The fact of the matter is this: even when the person we vote for wins, we don't really choose our President. Who that person becomes is shaped by forces beyond our control--and honestly, most of them are beyond the control of the President. Donald Trump rode a wave of bigotry into office, tying himself to a tiger that will not be easily appeased. The empowerment these people feel at his victory will fade fast when they realize he is not restoring jobs that simply can't be put back. When they lose the health care they've received thanks to the Affordable Care Act (probably called something more palatable to Obama-haters), when their parents have their Social Security and Medicare benefits cut or privatized, when they realize that those benefiting most from Trump's policies are the very fat cat elites they thought were on Clinton's side, when they see that the Wall is just a fence paid for out of their own tax dollars rather than Mexico's, when so many of Trump's promises turn out to be empty lies, they will turn on him. But all those failures are not just his, not just his voters'; they belong to all of us who are Americans. He is our President.

We don't have to like it, and we don't have to just take it. Responsible parents draw lines, create consequences, and act on them, often with tears in their eyes. Responsible citizens hold their elected leaders accountable. We've got to be absolutely clear that the hate-speech he continues to generate through his speeches and tweets is unacceptable. We've got to hold the feet of his Cabinet croneys to the fire, insist that our city and state governments continue to promote policies that are progressive and inclusive, and pour our energies into organizations that oppose all the retrograde policies of the incoming administration.

But no matter how hard we work against him, how much we hate him, how much we commiserate with our friends who are persons of color, how sincerely we apologize to non-Americans, how desperately we want someone else to have his job, until that day arrives, there is one inescapable reality:

He's our President.

Friday, December 9, 2016

Good News, Fake News

This never happened.

Did I get your attention? Are you furious? Concerned about the state of my immortal soul? Listening for the crack of thunder as God smites me with a lightning bolt? Or are you feeling suddenly insecure, worried I may be about to cast doubt on some of the truths that keep you sane? Or are there things you've been seeing and hearing about all your life, but never explored, and you'd like some help figuring them out?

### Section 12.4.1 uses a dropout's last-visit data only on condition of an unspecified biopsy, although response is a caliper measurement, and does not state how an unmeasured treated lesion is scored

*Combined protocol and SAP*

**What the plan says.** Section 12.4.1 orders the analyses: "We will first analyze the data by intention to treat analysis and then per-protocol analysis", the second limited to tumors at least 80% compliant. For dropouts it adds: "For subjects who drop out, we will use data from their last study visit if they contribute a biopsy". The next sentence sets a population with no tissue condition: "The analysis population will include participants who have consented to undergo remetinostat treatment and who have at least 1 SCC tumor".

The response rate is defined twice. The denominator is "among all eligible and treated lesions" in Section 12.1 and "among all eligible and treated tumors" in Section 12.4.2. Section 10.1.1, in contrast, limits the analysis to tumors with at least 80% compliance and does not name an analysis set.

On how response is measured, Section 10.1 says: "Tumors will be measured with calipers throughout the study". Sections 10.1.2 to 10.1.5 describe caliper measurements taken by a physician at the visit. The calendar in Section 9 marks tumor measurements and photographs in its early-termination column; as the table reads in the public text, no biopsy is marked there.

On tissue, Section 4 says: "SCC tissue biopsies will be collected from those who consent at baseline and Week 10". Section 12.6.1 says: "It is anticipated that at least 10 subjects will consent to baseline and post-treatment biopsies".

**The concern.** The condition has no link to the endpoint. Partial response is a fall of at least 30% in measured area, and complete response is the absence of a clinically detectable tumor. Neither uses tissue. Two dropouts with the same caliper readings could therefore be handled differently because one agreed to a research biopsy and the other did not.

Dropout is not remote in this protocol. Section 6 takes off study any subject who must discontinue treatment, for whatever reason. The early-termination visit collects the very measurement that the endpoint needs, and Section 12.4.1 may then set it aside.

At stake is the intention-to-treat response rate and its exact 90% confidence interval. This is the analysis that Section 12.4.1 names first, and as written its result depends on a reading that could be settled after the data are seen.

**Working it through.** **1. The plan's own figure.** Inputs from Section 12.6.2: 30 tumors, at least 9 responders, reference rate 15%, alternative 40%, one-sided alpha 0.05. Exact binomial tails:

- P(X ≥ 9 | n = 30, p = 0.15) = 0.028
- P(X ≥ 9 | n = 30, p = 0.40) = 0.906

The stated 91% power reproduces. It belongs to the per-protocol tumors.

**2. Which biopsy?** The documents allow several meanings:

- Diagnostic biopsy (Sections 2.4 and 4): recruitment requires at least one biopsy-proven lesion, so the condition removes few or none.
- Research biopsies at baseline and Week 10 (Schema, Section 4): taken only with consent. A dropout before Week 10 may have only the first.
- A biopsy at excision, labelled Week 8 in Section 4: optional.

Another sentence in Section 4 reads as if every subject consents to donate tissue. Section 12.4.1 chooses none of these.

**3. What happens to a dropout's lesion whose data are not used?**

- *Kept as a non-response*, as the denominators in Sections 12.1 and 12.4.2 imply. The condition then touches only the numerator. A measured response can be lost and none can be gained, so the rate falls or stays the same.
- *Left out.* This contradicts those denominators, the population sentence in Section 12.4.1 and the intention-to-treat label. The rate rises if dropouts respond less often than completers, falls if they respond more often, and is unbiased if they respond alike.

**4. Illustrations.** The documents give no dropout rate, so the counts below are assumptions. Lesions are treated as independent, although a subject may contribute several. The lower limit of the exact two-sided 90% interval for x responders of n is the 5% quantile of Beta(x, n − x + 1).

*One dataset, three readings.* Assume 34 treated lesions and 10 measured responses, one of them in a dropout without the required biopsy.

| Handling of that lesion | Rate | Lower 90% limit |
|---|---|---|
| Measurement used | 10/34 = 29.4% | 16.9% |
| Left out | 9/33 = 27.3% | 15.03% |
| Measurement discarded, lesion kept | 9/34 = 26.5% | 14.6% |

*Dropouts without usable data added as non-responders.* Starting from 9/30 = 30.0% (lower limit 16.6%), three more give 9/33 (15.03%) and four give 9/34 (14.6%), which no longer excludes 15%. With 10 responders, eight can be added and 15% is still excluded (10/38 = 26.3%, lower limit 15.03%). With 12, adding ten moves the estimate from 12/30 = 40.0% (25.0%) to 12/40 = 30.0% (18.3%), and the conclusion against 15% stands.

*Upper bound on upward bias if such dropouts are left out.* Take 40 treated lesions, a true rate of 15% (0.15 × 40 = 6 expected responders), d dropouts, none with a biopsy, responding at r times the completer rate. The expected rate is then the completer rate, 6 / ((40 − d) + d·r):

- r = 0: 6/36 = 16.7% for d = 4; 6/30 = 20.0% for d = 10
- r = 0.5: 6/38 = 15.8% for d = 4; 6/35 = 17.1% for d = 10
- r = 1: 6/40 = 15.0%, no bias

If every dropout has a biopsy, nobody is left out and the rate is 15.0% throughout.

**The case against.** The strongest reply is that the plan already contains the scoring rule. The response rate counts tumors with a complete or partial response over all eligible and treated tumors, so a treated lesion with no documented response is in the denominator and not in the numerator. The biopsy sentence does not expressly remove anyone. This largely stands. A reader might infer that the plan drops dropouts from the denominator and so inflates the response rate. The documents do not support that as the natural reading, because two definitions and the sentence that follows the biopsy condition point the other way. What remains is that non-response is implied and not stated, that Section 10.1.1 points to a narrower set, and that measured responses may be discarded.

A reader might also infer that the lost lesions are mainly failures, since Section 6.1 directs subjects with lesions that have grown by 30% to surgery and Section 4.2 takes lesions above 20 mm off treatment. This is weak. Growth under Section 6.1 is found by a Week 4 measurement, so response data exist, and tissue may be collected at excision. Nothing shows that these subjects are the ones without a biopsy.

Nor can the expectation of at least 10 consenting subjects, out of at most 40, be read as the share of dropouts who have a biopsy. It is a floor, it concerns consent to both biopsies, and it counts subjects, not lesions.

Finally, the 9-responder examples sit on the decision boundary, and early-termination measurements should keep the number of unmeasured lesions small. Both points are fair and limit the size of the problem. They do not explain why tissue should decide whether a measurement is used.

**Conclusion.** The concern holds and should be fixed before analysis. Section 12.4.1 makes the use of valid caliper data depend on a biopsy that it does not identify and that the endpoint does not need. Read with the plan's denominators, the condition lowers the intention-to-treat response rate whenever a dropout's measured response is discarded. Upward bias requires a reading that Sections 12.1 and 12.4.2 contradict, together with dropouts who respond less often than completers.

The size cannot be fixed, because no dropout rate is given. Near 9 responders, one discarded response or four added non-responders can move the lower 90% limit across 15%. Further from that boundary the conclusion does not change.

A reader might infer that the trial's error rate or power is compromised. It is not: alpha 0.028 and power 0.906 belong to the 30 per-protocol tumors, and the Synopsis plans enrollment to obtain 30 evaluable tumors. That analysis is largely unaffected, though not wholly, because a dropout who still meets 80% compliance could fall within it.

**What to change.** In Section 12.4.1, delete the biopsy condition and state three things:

If you answered yes to any of those questions: good. That's exactly where I want you to be. Because the story I'm about to tell you is one of the most significant in the history of Western civilization, and how you interpret it will absolutely determine how you live through the Trump Era.

Let's start with the truth: roughly two millennia ago, a baby was born to a Jewish couple somewhere in the Middle East. They named him Yeshua, a fairly common name, and raised him in their home town of Nazareth. As an adult, he became a traveling reformist preacher, attracted a large following, and was arrested and executed by the occupying Roman authorities. After his death, word spread that he had come back from the dead, then been taken up into heaven. His following grew, breaking away from Judaism and eventually becoming the state religion of the Roman Empire.

To reiterate: that's the true part. Everything in the last paragraph historically happened.

And now the not-so-true part, or at least, the part that cannot be historically verified: everything else about him. Yes, everything you know about Jesus, his birth, his ministry, his teachings, his death and resurrection, is utterly ahistorical, existing in the realm of faith, not fact. That doesn't mean it's false or fictional. But by the standards of any modern reputable news agency, there are no facts to check. No one who actually knew Jesus was interviewed about him or wrote a memoir about life with him. The writings that we do have came more than a generation after he left the mortal plane, and while they may have originated as stories told by eyewitnesses, they were at the time of the writing already so far removed from the actual events that they tell us much more about the identity of the persons who wrote them, and the communities in which they lived, than about the person of Jesus himself. This is nowhere more apparent than in the two stories of Jesus' birth, both of which I have appended at the end of this post. If you're not familiar with the actual writings, or haven't looked at them in awhile, you needn't take my blasphemous word for what's in them. Scroll down and read them for yourself. It won't take long, and it could just turn your world upside down.